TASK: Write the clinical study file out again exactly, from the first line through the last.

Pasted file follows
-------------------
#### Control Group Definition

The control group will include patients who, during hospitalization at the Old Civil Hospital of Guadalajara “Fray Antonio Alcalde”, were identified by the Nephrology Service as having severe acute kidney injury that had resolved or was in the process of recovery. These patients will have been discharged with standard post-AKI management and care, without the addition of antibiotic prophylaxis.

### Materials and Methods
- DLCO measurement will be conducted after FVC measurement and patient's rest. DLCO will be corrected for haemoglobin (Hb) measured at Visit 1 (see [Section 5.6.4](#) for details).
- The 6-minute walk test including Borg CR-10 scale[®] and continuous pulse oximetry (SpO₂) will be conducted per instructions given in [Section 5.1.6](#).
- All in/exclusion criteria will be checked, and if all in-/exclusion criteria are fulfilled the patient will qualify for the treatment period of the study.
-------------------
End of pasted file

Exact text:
#### Control Group Definition

The control group will include patients who, during hospitalization at the Old Civil Hospital of Guadalajara “Fray Antonio Alcalde”, were identified by the Nephrology Service as having severe acute kidney injury that had resolved or was in the process of recovery. These patients will have been discharged with standard post-AKI management and care, without the addition of antibiotic prophylaxis.

### Materials and Methods
- DLCO measurement will be conducted after FVC measurement and patient's rest. DLCO will be corrected for haemoglobin (Hb) measured at Visit 1 (see [Section 5.6.4](#) for details).
- The 6-minute walk test including Borg CR-10 scale[®] and continuous pulse oximetry (SpO₂) will be conducted per instructions given in [Section 5.1.6](#).
- All in/exclusion criteria will be checked, and if all in-/exclusion criteria are fulfilled the patient will qualify for the treatment period of the study.